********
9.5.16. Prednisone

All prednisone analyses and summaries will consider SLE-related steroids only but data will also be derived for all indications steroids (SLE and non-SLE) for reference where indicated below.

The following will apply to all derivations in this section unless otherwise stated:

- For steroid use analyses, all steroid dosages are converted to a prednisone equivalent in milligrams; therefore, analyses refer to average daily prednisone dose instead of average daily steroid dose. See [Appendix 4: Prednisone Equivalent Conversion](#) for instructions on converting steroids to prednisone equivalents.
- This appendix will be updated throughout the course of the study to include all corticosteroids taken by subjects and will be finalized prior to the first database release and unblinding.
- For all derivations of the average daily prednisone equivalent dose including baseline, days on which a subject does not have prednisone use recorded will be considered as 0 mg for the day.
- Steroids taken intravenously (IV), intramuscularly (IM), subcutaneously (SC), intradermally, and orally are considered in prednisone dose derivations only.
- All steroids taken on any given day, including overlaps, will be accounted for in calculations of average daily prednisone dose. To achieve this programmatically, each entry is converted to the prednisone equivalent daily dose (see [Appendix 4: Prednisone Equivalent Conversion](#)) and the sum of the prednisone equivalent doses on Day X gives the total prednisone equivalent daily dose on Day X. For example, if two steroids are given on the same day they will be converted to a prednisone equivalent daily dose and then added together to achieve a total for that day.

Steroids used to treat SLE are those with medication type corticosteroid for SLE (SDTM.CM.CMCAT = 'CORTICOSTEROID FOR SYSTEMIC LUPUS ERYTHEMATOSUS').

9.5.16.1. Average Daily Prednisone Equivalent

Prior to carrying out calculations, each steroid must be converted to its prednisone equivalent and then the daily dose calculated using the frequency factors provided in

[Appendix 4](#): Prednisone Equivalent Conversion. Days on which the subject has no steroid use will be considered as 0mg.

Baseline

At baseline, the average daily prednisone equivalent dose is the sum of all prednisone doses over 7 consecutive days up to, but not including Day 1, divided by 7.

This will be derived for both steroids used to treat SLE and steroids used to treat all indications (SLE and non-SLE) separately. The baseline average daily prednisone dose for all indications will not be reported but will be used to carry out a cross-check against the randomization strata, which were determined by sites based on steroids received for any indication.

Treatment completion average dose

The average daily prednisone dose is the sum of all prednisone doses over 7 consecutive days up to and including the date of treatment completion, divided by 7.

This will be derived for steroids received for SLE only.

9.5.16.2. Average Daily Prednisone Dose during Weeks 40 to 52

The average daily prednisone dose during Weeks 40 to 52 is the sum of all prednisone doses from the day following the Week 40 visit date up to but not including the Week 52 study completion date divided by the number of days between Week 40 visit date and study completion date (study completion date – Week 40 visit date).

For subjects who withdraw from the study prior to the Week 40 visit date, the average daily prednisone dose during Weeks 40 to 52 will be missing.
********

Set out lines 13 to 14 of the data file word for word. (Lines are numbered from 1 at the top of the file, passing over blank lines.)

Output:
Baseline

At baseline, the average daily prednisone equivalent dose is the sum of all prednisone doses over 7 consecutive days up to, but not including Day 1, divided by 7.